AMHSR

Patients Online Registration System: Feasibility and Perceptions

Author(s): Ftoon H Kedwan and Taghreed Justinia*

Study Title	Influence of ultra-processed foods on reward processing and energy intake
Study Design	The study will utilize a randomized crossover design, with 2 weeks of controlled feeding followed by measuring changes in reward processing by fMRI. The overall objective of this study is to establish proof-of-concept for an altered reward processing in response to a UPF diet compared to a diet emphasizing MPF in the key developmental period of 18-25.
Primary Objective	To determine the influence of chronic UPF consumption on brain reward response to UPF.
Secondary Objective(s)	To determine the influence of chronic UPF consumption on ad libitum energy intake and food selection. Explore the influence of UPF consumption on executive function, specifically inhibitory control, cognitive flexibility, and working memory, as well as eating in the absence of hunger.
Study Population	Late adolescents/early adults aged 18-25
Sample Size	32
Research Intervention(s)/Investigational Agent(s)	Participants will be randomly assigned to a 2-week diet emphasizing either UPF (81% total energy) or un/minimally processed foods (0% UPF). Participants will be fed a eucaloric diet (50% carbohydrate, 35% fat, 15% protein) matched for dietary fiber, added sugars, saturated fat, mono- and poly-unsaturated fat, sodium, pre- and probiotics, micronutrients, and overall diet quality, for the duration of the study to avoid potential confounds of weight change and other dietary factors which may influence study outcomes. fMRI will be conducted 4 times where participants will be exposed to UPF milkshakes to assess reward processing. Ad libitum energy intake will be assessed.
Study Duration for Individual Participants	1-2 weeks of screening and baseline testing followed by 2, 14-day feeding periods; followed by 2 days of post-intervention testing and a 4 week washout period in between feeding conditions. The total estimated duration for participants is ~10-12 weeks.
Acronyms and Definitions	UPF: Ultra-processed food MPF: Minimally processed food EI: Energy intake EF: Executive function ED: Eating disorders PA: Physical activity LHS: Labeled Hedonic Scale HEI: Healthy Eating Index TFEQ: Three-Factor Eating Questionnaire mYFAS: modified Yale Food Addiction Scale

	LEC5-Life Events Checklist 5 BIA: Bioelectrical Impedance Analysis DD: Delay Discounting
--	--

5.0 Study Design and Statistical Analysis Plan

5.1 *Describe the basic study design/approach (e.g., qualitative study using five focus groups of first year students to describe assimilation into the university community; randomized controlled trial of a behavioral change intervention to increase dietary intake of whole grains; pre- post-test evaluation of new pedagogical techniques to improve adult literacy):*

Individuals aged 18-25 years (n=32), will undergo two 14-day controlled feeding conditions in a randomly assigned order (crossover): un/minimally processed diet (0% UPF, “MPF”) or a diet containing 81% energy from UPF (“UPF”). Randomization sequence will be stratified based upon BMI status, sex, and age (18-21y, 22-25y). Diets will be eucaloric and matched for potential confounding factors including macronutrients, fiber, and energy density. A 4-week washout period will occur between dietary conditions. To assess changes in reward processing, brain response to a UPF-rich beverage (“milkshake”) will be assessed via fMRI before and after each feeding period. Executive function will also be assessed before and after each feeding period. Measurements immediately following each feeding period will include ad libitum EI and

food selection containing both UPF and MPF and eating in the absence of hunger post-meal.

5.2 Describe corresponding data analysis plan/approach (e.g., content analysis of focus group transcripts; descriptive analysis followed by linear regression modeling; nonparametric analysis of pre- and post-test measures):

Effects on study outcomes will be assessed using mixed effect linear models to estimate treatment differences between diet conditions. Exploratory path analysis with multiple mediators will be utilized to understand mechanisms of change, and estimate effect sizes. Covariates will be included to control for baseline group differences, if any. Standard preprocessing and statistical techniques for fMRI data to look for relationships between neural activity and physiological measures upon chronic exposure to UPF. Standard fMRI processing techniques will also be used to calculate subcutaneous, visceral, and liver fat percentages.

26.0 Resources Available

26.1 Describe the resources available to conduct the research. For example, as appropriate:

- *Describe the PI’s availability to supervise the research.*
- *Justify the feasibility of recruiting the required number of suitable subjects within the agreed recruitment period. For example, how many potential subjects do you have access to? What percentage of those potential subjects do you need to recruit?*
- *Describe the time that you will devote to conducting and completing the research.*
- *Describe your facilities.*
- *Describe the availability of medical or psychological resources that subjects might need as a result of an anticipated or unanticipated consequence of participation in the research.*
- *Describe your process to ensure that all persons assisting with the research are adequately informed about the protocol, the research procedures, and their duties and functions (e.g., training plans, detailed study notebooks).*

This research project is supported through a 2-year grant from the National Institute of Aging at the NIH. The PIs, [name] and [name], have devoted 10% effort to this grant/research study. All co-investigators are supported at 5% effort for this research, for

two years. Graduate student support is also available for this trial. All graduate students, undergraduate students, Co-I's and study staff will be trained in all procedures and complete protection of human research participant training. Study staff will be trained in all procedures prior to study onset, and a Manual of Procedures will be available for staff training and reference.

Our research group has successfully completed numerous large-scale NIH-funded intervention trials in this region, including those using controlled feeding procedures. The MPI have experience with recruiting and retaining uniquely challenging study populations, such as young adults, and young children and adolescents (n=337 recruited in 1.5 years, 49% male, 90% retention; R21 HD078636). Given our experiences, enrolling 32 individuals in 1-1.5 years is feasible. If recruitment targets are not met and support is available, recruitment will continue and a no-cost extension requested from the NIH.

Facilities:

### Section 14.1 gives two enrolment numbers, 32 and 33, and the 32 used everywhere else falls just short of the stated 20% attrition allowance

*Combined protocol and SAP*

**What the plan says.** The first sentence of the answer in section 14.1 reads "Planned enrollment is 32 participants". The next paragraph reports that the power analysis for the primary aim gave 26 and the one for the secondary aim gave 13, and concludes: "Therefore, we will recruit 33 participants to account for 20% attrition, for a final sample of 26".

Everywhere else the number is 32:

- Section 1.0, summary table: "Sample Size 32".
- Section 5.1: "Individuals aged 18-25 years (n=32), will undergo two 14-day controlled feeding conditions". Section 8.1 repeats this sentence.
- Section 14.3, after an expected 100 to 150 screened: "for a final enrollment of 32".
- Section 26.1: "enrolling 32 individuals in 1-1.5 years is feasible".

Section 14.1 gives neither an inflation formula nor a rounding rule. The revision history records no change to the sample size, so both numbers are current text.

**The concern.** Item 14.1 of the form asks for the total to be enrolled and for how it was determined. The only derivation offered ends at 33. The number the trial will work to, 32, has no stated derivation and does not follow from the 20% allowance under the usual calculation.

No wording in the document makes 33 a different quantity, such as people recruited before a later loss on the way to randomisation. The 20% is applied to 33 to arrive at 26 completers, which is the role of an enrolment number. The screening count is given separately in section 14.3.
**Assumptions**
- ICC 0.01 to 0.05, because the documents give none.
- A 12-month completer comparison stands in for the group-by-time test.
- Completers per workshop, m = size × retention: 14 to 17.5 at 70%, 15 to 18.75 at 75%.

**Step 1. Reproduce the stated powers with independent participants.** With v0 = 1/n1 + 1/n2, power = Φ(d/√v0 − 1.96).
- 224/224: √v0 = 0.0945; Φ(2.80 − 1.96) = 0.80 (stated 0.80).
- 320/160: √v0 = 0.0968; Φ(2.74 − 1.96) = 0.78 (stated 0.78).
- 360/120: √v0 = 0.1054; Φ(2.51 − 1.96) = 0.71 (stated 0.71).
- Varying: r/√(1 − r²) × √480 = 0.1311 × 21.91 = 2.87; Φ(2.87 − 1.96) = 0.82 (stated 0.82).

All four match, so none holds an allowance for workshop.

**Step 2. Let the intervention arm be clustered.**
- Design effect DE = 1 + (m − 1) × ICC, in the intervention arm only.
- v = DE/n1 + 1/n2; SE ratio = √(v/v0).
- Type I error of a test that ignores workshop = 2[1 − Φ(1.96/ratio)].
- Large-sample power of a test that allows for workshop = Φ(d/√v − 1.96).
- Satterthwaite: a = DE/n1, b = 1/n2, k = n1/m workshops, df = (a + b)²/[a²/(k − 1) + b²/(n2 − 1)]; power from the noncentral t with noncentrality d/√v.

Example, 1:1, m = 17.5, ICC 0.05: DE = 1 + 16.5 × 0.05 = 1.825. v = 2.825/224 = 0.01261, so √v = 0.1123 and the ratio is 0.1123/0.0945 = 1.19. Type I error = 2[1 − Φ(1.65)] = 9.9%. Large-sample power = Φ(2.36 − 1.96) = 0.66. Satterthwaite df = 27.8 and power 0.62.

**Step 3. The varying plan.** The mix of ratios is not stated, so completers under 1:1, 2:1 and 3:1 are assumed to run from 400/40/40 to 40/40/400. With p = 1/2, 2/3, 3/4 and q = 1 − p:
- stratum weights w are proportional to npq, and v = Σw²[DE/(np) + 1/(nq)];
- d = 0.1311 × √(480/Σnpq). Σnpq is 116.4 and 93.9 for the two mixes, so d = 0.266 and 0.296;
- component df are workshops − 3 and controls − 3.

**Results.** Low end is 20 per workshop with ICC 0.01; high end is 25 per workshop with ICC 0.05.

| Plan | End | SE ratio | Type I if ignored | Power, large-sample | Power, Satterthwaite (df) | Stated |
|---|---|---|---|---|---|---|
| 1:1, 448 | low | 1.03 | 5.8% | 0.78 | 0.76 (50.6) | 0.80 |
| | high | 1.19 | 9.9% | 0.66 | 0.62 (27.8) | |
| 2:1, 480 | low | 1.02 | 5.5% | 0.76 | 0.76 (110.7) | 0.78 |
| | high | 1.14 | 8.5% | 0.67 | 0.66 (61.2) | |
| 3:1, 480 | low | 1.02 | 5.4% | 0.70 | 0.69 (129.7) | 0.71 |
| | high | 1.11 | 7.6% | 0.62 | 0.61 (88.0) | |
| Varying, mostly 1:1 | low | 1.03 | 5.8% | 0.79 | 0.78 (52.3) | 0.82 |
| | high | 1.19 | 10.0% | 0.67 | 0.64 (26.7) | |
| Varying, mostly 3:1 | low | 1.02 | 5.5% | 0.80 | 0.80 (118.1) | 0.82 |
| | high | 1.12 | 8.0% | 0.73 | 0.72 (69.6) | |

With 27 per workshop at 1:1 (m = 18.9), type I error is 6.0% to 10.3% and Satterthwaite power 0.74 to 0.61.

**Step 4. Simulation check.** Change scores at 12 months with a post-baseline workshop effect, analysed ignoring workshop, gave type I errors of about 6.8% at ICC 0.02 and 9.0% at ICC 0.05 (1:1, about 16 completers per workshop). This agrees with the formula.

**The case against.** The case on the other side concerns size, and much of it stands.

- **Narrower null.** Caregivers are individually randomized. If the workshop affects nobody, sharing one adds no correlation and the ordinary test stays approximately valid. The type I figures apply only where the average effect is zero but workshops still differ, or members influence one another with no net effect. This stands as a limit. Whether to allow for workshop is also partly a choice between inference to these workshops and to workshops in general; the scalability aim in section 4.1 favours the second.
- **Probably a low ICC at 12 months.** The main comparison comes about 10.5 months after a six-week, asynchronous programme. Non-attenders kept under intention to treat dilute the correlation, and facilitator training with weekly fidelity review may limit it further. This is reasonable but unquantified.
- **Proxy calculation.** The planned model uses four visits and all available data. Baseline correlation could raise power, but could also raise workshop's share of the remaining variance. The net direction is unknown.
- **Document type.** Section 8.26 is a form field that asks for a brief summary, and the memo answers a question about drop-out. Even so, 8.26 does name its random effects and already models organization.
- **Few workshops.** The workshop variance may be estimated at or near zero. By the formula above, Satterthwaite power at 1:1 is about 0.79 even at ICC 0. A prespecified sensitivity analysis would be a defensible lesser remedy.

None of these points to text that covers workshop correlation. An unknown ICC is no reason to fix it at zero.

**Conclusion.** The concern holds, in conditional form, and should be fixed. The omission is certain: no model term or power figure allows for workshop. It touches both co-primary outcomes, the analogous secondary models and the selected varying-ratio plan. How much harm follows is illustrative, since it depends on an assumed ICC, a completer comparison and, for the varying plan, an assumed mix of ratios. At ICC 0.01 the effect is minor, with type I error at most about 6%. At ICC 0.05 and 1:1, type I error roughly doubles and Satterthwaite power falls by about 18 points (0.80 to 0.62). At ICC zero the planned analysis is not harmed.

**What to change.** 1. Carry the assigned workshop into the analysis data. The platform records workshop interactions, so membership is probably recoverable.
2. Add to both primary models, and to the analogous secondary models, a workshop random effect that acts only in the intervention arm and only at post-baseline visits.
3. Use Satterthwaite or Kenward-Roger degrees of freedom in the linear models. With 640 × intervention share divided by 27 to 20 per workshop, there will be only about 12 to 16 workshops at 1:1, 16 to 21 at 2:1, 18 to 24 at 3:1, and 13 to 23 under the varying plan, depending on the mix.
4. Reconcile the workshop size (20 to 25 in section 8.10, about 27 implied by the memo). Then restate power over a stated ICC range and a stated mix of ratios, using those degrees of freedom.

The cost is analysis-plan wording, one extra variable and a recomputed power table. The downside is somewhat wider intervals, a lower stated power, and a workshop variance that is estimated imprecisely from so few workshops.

Aim: This study attempts to measure patient and Registration and Admission (R&A) staff satisfaction levels towards the Traditional Queuing Method (TQM) in comparison with a proposed Online Registration System (ORS). This study also investigates patients’ perceptions of the ORS and the feasibility and acceptance of the R&A staff in a healthcare organization. Materials and Methods: A stratified random sampling technique was used to distribute 385 questionnaires among outpatients registration area to gather indicating information and perspectives. Additionally, eleven face-to-face semi-structured interviews with front line hospital workers in the R&A department were conducted using a thematic content analysis approach to analyze the contents and produce results. In order for the researcher to have a direct understanding of the registration processes and activities and to gain a better understanding of the patients’ behaviors and attitudes toward them; a non-participant observation approach was conducted where observational encounters’ notes were taken and then analyzed. Results: It was found that most outpatient population (patients and registration staff) prefer ORS for a range of reasons including time consumption, cost benefit, patient comfort, data sensitivity, effortless, easiness, accuracy, and less errors. On the other hand, around 10% of them chose to go on with the TQM. Their reasons ranged from the unavailability of computer devices or internet connections to their educational backgrounds or physical disabilities. Computing devices and internet availability proved not to be an issue for the successful implementation of the ORS system, as most participants consented to having an internet connection or a device to enter ORS system (91%). Conclusion: Since more than half of the participated patients were unhappy with the TQM at registration desks (59.7%), this dissatisfaction should be addressed by an ORS implementaion that would reduce waiting time, enhance the level of attention, and improve services from frontline staff toward patients’ care.


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